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The iconic moment of the match, which, should England finish the job by winning the Euro 2022 final, will likely also go down as the iconic moment of whole tournament, was one of the most splendid goals you'll ever see. It was also decidedly un-English. When you think about a prototypically English goal, you probably don't imagine a forward carrying the ball away from goal at an acute angle, two defenders pestering her back, and a sort of rabona backheel strike that fizzes between the goalkeeper's legs and settles into the net. In fact just about the only thing that felt fitting about the back-breaking third goal in England's 4–0 romp over Sweden in Tuesday's Euro semifinal was that the scorer bears a notably non-Anglo name like Alessia Russo.

But the brilliance of that goal, the commanding and free-flowing performance it crowned, and the tourney-long dominance it instantiated all testify to what kind of team this edition of England is. It may not be the kind of soccer you expect from the crest on the shirt, and it's all the better for it.

While it is true that by the final whistle the match could only be described as an English demolition job, that's not how things looked from the start. Sweden was the better team for much of the first 30 minutes of play, and only some bad luck and some superb goalkeeping from Mary Earps kept Sweden from opening the scoring themselves. But that too is in keeping with how England has played at these Euros. The Lionesses have been great at not getting down or going down during the times their opponent has control of the match, and they have excelled at manifesting their own stretches of control on the scoreboard by getting the ball over the goal line.

Tuesday's match was a perfect example of how goals change games, and of how being good at scoring goals is the sport's ultimate advantage. Had Sweden taken any of its several chances during the opening half hour, the tenor of the match would've completely changed, saddling England with the oppressive weight of expectations and anxiety that often plague the English, who seem to combat both their opponents and also their own cumulative history whenever they step onto major tournament pitches. An early Swedish goal wouldn't necessarily have been decisive, not after this same English team proved its mettle by withstanding a Spanish onslaught before securing a come-from-behind victory in its previous match, but it would've made things much more difficult. Instead, Sweden failed to reify its good play with a goal, and England did just that with Bethany Mead's momentum-flipping opening goal in the 34th minute, and from then on out, aided by each successive goal, the match only continued to tilt in favor of the tournament hosts.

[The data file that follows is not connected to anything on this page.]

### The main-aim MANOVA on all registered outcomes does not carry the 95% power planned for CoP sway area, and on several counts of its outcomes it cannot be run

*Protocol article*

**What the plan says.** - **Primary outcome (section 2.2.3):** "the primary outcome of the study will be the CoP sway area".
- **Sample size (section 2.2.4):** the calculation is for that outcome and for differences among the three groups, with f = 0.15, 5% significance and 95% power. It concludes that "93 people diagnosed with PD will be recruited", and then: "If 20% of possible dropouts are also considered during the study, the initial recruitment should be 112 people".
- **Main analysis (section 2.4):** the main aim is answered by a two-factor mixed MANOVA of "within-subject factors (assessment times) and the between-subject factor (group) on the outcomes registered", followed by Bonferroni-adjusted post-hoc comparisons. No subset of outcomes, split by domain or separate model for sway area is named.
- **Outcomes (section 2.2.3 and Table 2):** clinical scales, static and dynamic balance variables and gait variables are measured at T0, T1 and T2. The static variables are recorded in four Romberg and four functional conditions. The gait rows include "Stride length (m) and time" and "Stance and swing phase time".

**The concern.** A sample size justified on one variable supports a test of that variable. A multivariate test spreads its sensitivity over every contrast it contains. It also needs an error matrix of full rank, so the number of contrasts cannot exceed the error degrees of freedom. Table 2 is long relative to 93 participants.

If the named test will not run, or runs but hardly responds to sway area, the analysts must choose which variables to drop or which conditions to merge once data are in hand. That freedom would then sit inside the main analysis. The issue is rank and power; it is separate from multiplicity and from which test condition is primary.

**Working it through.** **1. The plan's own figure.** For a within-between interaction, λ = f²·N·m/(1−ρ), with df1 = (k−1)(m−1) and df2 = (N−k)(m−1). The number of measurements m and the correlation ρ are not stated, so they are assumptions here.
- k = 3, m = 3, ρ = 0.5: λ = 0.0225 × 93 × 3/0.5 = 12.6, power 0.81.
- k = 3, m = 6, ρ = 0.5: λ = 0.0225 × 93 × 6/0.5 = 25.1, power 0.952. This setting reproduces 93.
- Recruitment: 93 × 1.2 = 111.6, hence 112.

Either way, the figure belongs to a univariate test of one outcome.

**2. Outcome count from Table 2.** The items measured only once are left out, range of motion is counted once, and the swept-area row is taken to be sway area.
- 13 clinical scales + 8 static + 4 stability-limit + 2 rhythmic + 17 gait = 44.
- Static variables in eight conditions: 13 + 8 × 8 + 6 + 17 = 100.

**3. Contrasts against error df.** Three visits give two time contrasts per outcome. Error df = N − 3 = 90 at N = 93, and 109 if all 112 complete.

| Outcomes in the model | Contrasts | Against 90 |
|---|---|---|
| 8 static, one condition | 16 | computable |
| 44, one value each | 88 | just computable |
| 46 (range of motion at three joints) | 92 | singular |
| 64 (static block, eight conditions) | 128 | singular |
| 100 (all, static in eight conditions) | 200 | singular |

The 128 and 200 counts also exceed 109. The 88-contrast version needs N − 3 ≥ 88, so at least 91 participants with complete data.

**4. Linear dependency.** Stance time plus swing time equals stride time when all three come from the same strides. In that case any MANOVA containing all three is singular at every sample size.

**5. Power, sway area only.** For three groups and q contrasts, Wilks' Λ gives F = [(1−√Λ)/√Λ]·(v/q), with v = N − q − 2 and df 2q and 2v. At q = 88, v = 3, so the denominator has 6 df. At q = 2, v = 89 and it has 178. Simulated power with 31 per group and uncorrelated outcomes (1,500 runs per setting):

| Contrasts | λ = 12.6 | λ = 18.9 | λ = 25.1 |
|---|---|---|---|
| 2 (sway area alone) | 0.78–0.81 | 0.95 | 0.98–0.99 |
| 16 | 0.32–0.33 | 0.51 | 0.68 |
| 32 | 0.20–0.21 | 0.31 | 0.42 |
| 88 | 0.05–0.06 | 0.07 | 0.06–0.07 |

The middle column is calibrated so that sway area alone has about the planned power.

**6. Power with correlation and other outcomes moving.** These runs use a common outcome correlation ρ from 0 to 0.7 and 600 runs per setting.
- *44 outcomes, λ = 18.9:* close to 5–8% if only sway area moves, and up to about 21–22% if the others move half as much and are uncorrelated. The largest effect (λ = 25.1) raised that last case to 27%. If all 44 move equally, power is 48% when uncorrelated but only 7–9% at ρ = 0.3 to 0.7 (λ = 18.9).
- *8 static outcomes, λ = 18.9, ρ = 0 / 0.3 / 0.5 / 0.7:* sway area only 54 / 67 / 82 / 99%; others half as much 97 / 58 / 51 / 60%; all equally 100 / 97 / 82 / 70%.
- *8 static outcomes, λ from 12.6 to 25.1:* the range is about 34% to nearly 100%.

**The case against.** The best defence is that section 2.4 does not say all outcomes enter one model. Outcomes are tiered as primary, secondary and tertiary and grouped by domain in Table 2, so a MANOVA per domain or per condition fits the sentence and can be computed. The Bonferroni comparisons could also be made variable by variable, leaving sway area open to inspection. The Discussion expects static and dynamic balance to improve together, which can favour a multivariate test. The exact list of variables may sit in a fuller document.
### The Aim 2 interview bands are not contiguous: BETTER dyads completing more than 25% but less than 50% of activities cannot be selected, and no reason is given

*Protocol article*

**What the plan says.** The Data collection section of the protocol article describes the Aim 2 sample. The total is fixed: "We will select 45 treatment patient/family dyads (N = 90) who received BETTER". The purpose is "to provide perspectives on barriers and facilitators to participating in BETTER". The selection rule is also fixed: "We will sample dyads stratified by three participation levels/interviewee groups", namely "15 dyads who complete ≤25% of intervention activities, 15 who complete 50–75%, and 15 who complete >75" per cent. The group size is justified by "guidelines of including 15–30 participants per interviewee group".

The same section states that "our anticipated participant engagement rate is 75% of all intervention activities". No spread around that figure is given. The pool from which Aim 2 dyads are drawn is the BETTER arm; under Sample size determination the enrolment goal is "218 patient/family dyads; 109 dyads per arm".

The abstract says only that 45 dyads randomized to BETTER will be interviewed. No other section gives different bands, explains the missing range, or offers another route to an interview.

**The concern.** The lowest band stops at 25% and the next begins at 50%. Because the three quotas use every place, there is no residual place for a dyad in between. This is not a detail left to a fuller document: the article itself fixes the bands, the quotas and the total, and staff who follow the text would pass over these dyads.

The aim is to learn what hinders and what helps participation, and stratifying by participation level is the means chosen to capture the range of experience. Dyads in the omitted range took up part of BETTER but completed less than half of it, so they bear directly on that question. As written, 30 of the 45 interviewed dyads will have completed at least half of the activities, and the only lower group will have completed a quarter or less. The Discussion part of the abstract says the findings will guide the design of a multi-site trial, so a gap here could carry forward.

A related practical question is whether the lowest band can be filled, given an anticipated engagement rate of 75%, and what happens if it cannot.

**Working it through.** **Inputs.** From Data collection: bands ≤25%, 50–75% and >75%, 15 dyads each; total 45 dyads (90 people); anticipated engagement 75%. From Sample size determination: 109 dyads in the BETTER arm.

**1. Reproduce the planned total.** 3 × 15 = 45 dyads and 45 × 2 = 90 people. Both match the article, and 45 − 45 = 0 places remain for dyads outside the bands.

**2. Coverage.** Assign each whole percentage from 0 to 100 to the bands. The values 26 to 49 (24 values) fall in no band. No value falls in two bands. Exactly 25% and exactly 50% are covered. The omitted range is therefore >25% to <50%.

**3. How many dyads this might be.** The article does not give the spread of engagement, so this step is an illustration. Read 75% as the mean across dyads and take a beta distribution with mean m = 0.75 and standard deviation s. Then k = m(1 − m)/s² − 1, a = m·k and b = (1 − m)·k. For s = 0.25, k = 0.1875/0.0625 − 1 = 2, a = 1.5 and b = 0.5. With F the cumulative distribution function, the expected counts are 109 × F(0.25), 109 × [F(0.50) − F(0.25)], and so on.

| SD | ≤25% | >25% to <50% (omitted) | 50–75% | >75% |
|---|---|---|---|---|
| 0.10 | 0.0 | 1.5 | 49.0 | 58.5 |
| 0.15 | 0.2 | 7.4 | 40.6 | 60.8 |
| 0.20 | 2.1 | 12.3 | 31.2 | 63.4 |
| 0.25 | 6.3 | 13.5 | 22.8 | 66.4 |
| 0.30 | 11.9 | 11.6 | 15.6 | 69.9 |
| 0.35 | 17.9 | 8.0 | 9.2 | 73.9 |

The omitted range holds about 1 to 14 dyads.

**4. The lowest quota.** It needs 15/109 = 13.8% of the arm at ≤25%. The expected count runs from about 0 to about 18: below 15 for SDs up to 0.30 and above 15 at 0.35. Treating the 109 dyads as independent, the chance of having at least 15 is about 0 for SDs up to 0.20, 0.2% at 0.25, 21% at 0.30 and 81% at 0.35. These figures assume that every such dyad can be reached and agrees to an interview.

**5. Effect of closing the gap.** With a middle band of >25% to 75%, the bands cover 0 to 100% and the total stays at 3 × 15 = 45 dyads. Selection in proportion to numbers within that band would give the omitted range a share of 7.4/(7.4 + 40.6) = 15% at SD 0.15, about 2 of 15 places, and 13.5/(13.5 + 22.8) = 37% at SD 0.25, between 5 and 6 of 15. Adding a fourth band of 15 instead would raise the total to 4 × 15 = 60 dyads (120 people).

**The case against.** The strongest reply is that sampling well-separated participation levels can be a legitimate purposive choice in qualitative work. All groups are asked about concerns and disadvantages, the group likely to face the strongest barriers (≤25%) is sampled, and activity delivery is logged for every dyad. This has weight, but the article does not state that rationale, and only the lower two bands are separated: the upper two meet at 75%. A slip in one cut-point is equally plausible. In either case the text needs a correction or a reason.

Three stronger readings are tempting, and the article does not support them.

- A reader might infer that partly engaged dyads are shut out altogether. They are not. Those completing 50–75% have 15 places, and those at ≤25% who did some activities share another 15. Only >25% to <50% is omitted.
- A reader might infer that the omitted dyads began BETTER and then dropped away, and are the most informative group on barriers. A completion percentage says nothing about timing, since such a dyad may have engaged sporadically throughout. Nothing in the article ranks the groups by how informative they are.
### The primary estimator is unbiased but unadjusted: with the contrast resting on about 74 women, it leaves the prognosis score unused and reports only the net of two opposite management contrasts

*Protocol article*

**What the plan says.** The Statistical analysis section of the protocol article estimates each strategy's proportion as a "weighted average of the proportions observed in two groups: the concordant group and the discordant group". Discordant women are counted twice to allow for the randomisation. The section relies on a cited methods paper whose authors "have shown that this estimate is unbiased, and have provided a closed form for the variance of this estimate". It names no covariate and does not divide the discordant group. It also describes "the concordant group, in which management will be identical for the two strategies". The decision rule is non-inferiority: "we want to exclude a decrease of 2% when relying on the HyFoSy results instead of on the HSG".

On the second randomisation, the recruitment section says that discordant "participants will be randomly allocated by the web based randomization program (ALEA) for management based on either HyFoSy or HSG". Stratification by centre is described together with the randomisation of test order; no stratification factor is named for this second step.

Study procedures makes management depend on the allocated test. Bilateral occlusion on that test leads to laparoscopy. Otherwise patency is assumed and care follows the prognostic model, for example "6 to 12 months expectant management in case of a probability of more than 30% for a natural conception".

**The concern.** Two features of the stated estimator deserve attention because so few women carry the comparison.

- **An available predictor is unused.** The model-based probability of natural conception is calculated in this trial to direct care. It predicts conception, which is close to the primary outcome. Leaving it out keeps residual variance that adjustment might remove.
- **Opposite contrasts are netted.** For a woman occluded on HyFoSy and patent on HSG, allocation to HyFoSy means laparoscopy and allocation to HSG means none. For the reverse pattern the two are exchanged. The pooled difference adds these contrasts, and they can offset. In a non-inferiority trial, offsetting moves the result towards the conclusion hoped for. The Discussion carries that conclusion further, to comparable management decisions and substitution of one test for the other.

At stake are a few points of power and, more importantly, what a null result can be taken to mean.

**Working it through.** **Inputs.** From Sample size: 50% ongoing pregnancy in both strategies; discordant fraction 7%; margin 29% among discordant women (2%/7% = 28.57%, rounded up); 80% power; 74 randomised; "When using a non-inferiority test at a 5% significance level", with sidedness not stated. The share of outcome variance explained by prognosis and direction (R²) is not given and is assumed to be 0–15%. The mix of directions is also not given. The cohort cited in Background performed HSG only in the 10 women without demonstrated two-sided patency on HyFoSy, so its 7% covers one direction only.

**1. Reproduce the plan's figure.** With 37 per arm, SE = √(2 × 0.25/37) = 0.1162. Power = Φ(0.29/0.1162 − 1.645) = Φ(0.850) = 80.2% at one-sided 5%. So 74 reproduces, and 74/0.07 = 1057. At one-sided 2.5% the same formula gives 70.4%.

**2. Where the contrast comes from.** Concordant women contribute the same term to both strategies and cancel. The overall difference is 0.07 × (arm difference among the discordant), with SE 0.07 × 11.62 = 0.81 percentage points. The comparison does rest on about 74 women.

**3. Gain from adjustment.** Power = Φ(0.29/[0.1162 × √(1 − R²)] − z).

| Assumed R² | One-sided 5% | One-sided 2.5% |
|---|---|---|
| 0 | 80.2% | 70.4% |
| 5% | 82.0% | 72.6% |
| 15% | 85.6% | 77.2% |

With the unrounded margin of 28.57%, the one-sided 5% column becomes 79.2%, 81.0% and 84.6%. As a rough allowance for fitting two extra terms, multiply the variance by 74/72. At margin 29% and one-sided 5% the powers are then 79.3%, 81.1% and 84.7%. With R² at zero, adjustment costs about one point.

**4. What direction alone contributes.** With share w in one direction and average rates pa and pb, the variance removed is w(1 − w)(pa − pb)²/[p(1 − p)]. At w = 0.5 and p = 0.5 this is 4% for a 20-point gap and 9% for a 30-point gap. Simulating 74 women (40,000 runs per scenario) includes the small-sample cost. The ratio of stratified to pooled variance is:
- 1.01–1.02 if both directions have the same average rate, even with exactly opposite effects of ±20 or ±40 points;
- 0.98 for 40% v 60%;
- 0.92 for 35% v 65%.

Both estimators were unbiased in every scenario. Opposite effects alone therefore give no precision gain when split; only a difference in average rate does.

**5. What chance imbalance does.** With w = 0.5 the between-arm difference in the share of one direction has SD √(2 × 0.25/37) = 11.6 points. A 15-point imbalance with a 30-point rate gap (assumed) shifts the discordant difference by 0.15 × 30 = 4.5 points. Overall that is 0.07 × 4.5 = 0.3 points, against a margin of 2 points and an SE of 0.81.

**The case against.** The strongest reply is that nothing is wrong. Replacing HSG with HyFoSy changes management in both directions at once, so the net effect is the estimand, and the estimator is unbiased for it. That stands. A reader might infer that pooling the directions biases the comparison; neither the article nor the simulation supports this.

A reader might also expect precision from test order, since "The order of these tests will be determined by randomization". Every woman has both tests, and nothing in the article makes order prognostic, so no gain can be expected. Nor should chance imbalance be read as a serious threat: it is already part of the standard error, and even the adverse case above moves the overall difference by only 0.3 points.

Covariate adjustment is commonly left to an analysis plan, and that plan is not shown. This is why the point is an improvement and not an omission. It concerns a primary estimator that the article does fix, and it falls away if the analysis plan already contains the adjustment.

At this point, England has been by far the best team of the tournament. The Lionesses have scored the most goals (20) and have conceded only once. They have the tournament's leading scorer and its leading assister, both honors belonging to Mead with her six goals and five assists. It is true that the final should prove England's toughest challenge yet, since they will face either Germany, the tournament's other outstanding team thus far, or France, which possesses probably the most talented squad in Europe. It would not be a shock if either Germany or France won the final, and in fact it would be quintessentially English for this team to impress all tournament long only to stumble at the crucial moment. But maybe it's that, the Englishness of a potential final disappointment and the non-Englishness of this England team, that makes anything other than triumph feel so unlikely.

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